Lavazza makes some of the most popular roasts of coffee on the market, and the French press is, of course, one of the typical coffee aficionado’s favorite ways of brewing that coffee. These facts bring up a natural dilemma:
What is the best Lavazza for French Press? Lavazza Qualita Rossa is the best Lavazza for French press coffee making due to its full-bodied richness and almost ubiquitous popularity among those who try it. It has a medium roast which means bold, chocolatey flavors come through beautifully with a French Press style brew.
But, as we said, the question of which Lavazza coffee is best for use with a French press is entirely subjective, and you could disagree with our top pick and be entirely correct. That’s why we’re going to give you a few more choices, as well as give you a little information on why we think they make a great French press coffee. Read on!
Lavazza Qualita Rossa Coffee
Since we’ve already told which coffee we think is best, we may as well start there. Qualita Rossa is a sweeter coffee that can even be described as fruity. It is a medium roast that is perfect for coffee drinks with milk or creamer, such as lattes and cappuccinos.
In terms of strength, Lavazza Qualita is firmly in the middle of the pack, which is part of the reason it is a popular coffee, as it is not too strong nor too weak for most people. Add to that the versatility of it being suitable for all kinds of coffee machines, and you see why it has such broad appeal-and why we chose it as our best Lavazza for French press coffee making.
Lavazza Super Crema Coffee
Moving a little up the richness spectrum, this coffee is medium to dark roast coffee that, if we’re honest, probably skews a little heavier on the dark side of things.
Like Qualita Rossa, Super Crema has a hint of fruity sweetness to it, though it is slightly higher in intensity, which might make it a bit less suitable for people who prefer weaker coffee, but should play right into the preferences of those of you who want their coffee on the stronger side.
You will need a coffee grinder to use this coffee as it comes in the form of beans.
Decaffeinated coffee lovers can sometimes feel a little overlooked by coffee companies. And, while it would be possible to make that argument here. Lavazza Decaffeinated is a great all-rounder coffee that should be suitable for most situations. Unfortunately, the demand for decaf coffee is not nearly as high as it is for regular coffee, which in turn leads companies like Lavazza to focus on the caffeinated offerings since they are liable to sell well.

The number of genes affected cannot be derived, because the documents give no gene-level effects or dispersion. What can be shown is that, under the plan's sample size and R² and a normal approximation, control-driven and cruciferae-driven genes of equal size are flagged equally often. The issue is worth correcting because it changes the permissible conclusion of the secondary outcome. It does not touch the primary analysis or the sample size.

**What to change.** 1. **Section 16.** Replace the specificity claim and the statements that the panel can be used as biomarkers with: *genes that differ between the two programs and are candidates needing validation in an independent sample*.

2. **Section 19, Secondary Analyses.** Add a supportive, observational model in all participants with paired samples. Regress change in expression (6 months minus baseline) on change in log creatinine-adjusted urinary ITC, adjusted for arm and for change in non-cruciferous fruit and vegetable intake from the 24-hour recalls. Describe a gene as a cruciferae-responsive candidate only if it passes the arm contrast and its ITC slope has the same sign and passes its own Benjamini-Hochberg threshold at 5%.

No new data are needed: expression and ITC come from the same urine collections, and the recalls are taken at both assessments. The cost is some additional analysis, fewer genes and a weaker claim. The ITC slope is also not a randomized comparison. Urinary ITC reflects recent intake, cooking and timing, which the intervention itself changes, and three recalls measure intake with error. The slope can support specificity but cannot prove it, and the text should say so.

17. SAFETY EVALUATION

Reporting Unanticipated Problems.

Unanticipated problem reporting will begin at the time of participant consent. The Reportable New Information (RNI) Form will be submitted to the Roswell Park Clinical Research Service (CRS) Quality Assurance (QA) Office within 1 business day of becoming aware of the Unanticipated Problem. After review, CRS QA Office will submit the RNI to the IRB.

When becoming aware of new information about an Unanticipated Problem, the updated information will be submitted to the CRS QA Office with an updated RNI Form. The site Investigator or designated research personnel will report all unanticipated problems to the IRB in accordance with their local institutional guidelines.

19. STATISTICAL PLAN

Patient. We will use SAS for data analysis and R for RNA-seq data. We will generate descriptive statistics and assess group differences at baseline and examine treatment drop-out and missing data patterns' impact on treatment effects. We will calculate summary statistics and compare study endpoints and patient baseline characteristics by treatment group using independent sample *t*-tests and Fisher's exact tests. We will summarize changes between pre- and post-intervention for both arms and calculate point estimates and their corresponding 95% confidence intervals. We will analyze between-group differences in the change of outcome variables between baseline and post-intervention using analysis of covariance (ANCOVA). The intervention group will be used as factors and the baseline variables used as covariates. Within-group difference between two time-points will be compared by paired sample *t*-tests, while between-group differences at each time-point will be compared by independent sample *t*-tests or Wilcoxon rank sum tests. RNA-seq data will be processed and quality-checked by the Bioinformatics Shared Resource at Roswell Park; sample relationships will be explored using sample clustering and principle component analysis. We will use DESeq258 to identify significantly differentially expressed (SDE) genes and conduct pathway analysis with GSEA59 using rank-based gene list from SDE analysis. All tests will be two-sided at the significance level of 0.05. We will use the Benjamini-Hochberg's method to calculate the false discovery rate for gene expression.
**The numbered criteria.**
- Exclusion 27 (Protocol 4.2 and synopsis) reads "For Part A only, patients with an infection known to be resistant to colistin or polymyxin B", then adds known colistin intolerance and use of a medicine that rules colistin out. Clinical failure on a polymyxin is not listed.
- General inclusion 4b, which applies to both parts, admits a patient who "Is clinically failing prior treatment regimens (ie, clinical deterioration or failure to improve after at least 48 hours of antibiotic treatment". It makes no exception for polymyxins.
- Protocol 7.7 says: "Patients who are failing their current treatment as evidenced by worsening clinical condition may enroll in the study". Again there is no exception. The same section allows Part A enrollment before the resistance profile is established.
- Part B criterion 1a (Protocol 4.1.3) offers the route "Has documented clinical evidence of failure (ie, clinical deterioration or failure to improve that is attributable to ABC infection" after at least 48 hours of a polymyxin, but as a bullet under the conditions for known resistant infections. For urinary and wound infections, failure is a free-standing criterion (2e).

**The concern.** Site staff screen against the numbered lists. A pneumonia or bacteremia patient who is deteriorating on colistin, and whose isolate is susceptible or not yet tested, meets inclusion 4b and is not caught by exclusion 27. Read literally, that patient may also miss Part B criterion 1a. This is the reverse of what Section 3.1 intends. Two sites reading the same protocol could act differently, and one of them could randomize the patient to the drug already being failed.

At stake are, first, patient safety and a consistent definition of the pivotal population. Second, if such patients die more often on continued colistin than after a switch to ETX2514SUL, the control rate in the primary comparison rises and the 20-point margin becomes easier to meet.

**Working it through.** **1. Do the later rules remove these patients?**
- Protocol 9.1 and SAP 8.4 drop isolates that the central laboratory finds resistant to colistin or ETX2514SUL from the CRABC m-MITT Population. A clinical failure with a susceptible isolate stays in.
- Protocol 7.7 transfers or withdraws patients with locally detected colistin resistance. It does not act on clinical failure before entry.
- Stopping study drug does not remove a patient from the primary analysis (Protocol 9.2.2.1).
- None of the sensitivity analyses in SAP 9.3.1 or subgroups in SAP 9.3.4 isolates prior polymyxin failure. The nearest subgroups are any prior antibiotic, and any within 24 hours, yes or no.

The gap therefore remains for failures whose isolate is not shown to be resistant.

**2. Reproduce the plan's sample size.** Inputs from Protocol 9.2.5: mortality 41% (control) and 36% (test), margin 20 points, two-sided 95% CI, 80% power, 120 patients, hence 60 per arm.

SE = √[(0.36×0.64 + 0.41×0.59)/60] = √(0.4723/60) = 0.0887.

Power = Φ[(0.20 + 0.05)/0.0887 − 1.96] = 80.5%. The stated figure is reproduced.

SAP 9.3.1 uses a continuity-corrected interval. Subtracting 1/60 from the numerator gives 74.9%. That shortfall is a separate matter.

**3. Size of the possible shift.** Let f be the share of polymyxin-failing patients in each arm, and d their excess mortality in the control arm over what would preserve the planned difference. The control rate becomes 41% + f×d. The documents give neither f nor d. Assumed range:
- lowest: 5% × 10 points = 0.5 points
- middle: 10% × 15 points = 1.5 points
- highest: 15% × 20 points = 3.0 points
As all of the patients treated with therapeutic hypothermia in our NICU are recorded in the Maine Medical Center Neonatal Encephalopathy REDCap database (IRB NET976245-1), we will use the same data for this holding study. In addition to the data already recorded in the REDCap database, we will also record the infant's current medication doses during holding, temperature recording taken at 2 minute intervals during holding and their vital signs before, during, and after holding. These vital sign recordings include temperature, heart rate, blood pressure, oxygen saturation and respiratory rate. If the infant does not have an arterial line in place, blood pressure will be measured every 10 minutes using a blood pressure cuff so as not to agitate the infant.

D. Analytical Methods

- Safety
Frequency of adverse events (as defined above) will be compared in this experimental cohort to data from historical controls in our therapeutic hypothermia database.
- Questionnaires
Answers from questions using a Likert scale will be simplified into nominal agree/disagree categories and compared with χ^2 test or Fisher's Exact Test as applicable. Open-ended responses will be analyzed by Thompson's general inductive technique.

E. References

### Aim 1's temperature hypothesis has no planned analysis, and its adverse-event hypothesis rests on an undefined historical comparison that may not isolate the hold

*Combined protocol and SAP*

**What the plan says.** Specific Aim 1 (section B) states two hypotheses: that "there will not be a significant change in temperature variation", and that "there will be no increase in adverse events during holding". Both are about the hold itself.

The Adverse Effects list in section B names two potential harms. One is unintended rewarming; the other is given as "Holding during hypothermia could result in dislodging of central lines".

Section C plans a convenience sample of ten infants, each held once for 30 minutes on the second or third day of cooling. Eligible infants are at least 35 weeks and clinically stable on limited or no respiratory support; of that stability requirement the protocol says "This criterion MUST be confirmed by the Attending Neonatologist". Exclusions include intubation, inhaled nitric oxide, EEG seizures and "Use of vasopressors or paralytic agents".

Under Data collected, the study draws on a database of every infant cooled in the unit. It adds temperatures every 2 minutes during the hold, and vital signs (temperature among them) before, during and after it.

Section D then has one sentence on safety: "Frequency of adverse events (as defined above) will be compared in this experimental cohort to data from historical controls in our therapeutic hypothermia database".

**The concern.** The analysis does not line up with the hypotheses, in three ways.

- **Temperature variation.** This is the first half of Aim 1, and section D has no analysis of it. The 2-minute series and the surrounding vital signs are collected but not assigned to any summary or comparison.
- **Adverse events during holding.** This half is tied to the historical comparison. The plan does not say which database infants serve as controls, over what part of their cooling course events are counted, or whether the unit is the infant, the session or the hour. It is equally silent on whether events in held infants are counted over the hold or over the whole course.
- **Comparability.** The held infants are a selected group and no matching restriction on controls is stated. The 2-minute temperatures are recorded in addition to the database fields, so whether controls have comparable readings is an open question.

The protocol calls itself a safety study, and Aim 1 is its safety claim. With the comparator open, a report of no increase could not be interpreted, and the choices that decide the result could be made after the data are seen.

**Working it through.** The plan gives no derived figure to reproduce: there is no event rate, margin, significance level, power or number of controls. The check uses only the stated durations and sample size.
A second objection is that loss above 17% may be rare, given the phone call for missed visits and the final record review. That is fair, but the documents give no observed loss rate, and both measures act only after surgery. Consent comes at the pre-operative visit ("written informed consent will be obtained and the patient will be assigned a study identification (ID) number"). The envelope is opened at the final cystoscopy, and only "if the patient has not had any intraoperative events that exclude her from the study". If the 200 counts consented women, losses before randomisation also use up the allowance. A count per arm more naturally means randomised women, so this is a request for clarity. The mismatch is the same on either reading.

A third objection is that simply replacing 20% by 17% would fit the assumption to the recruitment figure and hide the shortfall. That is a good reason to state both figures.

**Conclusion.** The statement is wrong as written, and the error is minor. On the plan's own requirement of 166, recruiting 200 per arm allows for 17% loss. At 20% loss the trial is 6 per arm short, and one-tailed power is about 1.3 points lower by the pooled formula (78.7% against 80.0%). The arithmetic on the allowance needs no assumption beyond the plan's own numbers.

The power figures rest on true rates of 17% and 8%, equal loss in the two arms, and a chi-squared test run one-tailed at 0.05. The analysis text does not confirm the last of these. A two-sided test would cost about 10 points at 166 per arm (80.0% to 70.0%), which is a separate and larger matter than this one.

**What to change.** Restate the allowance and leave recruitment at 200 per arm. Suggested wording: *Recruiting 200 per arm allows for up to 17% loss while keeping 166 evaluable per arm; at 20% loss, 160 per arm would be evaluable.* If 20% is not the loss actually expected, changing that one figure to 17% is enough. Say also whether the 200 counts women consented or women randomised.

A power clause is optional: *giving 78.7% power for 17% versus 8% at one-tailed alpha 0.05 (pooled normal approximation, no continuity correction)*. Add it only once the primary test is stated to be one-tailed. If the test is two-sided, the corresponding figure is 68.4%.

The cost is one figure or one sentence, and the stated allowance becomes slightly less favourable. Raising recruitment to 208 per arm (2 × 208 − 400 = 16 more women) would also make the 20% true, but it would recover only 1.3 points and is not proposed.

Still, Lavazza has come up with a great blend that should help you get that coffee fix, even when you are laying off of the caffeine itself.
Lavazza Crema E Aroma
Quite similar to Qualita Rossa in flavors and richness, Crema E Aroma brings crema to the table, which means that tasty froth you get on top of your coffee when you have your cup poured by a professional barista. If this isn’t something you like, there’s no real reason to choose the Crema over Qualita Rossa. But, for those who do prefer a frothy coffee, this could be the one for you!
Beans or Ground?
Coffee can come in many forms, but you need coffee grounds for a French press. Still, many coffee-lovers prefer to buy their coffee in bean form and grind it down themselves. The primary reason you would do this is that coffee tends to stay fresher for longer when it is kept in bean form. This is largely because the more surface area there that is exposed to the outside world, the more opportunity there is for the essence of the coffee to leach out, which is ideal for extraction when making coffee but not great if when the coffee is sitting around waiting to be used.
Of course, storing your coffee in a sealed container will help to keep your coffee grounds fresher for longer, but what about buying the coffee already ground?
The trade-off is simple; a little convenience in exchange for a little less freshness in your coffee.
For the average coffee drinker, the difference won’t be enough to complain about, and perhaps the convenience will be worth it. After all, many of us lead very busy lives, and French presses are not the quickest of ways to make coffee-at least, not if you do it correctly. If you want to get the absolute best brew possible, however, you should buy coffee beans and spend a little extra time grinding them yourself.